Re: tasks: counterproposal (and implimentation)
Anthony Towns wrote:
> you can't see the packages that comprise a task or their descriptions, nor
> can you include a long description. ie, the whole "Task Info" thing's
I don't think that's very important. A task is supposed to satisfy a
simple, well-defined need. If you want a web server, you shouldn't care
much which one.
Also, this is one of the reasons I think we should give people the
opportunity to drop into dselect/something better after broadly
outlining their tasks to they can tweak the result if necessary.
I think we should do that no matter what system we eventually decide
upon for defining and presenting tasks.
> It also doesn't support third parties who might want to use
> tasks: you can't just add an extra line to your sources.list and get a
> "Ximian Desktop" made available, for example.
True enough. I used to work at a company that internally used special debian
tasks, so I suppose I should have thought of that.
I'll think about it, but this may well be a fatal flaw in my proposal,
if we consider this an important need to meet with tasks.
> Similarly, you can't look at
> the tasks available from a release without installing software from that
> release first.
I don't really understand the importance of that.
> If you ever add apt-get support, btw, you'll need to be careful to avoid
> duplicating the existing task bug, ie if any package in a task goes
> missing an "apt-get install foo bar baz" (which is what tasksel does)
> will fail.
Note that the way base-config runs tasksel avoids that: use dpkg
--set-selections and if something is not available, dpkg ignores it.
> There's also the possibility that an entire task will need to be made
> unavailable, either because every package (or every significant package)
> included in it is buggy, or in postgresql/task-database's case, because
> might only be available from non-US.
I actually have been thinking since I posted the code about some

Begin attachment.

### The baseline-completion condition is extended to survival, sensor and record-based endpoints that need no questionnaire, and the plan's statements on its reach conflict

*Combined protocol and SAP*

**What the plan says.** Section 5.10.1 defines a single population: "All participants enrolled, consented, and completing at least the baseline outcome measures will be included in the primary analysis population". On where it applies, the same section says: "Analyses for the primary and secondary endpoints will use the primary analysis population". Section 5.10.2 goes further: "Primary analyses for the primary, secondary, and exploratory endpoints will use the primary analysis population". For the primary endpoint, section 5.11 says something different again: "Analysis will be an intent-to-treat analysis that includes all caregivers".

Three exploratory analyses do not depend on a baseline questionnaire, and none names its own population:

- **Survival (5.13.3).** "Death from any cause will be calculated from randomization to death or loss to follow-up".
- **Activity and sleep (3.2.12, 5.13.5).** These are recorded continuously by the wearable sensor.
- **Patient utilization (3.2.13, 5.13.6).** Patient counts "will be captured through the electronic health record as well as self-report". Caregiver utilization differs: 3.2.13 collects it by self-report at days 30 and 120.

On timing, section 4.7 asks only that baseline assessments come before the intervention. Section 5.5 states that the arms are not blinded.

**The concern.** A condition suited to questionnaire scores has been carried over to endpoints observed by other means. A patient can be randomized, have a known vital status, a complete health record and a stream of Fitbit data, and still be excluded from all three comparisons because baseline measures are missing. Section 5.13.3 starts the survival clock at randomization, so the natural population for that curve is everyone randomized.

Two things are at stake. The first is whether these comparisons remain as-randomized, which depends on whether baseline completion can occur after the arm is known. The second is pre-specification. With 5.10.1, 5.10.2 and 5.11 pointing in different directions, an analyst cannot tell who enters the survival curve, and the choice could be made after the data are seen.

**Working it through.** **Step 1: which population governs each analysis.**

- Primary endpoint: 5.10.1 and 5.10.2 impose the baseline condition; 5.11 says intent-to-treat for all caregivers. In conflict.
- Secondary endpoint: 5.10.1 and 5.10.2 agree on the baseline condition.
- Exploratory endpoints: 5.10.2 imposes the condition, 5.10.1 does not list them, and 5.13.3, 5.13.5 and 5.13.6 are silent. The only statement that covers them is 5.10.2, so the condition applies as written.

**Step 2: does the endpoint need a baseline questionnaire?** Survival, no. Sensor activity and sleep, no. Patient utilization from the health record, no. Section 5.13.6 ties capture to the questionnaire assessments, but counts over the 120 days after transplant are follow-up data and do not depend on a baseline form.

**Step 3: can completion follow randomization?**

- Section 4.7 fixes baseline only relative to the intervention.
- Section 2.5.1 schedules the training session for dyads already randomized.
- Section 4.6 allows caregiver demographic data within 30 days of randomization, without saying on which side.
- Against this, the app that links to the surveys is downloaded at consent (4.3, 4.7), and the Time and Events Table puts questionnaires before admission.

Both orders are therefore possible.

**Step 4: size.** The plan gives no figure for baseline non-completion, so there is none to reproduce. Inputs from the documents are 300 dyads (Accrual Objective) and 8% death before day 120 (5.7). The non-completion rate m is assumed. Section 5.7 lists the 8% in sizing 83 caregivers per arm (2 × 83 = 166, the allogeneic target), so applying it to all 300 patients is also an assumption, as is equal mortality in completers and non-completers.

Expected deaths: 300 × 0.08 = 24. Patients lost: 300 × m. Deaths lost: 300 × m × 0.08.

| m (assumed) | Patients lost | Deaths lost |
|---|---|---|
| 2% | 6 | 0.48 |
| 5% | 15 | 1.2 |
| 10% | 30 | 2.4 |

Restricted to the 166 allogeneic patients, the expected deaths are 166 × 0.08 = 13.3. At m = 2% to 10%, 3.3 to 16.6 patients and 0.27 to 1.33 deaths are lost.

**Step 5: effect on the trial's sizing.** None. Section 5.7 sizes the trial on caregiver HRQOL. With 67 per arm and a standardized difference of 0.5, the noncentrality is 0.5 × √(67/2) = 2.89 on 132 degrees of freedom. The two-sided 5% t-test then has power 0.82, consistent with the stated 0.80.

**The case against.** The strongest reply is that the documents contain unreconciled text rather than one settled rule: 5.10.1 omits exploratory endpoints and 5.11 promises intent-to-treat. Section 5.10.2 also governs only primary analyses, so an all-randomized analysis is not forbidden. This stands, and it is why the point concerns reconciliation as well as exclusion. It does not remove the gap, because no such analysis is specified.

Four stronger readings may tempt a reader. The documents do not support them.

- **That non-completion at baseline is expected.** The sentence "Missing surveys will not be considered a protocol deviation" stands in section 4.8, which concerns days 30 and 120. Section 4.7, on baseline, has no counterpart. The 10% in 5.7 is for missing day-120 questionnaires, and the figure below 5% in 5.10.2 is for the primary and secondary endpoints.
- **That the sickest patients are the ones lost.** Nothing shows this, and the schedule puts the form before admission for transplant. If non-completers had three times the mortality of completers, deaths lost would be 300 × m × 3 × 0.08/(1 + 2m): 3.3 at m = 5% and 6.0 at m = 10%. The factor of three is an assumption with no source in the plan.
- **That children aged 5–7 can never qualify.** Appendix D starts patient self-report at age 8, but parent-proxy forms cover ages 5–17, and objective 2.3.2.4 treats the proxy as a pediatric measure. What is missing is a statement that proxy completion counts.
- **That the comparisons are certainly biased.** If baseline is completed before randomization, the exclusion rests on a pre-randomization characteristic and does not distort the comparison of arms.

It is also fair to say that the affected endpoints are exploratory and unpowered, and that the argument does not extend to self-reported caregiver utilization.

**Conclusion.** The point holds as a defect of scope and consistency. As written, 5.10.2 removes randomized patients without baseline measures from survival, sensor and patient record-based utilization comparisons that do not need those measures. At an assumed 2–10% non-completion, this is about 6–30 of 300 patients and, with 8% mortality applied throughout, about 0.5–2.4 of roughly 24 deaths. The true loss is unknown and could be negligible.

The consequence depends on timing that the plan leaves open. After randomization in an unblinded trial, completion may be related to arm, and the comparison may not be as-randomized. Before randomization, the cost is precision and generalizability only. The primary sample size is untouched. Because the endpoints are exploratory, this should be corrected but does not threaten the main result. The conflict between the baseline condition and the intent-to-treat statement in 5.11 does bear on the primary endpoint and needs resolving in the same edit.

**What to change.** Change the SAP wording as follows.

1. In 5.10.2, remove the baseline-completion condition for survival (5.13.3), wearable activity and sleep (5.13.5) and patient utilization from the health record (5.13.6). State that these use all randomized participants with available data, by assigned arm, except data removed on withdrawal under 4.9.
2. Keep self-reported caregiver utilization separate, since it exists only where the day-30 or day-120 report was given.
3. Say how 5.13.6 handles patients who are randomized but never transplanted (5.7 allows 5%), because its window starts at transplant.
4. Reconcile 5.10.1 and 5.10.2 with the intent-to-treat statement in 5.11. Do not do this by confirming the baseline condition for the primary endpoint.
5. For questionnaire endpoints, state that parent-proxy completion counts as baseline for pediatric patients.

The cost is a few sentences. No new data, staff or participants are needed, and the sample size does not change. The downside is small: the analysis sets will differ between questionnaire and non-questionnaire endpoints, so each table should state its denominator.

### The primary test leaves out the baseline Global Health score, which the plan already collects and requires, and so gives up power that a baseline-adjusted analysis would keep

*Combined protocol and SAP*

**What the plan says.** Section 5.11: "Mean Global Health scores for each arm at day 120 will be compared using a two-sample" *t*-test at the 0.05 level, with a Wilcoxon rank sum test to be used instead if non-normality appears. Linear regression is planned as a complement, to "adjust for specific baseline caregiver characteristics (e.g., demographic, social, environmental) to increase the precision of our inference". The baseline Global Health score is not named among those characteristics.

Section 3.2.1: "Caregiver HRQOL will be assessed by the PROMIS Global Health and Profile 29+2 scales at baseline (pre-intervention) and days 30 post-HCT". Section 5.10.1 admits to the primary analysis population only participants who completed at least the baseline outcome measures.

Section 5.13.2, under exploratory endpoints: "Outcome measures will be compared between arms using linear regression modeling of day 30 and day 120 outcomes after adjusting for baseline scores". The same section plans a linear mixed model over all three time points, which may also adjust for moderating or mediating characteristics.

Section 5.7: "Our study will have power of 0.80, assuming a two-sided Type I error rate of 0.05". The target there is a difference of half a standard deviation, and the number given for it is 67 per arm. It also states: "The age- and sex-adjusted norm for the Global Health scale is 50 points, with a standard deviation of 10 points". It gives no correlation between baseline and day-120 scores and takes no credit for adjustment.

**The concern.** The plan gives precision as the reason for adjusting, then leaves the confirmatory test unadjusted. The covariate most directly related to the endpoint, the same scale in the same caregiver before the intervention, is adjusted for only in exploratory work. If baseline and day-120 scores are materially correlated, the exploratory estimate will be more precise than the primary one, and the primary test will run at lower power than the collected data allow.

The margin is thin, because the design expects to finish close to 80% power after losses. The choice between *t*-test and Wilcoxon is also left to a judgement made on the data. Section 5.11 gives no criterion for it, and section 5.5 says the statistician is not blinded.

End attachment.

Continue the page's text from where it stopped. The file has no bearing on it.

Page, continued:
enhancements to deal with cases where all the packages in a task, or at
least some of the important ones, are missing. Noticing all are missing
and not displaying the task in the list is easy enough. Noticing that
the core packages of a task (postgresl, apache) are missing and deciding
not to show the task is also doable, it really just requires one list of
the key packages that mist be present, and another list of ancillary packages
that can go missing w/o badly breaking the task.
> This ought to be able to be done
> without modifying newtasksel, since, according to the freeze plans,
> newtasksel will be frozen (as part of the base system) while the tasks
> and their packages (as part of the "standard" system) are still be fixed
> or removed.
Split out the task data and move it to a standard priority package then.
> And all the things you and others have already complained about are
> also applicable to newtasksel: no support for people who want to just
> install a task from the command line, tasks not being handled by dselect
> or apt-get or deity (and at this point, I'd have to say not ever being
> able to be handled, whatever the authors of those programs might want).
> Basically, if you're satisfied with "newtasksel", I'm not really sure
> why you'd object to tasksel 1.1. But if you didn't object to tasksel 1.1,
> then you wouldn't've written newtasksel in the first place...
The core to all of those objections about tasksel was that tasks were
debian packages. So we *expected* to be able to use them just like
regular debian packages. We wanted to be able to use them with apt, with
dselect, and so on.
If tasks are no longer enbodied by rather strange debian packages, all
these expectations go away. They're something different, and you
interact with them differently. That's the whole point of my proposal,
really. If people don't understand that, I don't think I can explain it
to them any better than I already have, and perhaps I should just give
up and add another item to my
(BTW, could someone from Progeny PLEASE speak up and give us a summary
of how your task analog works?)
see shy jo, wondering about that German blood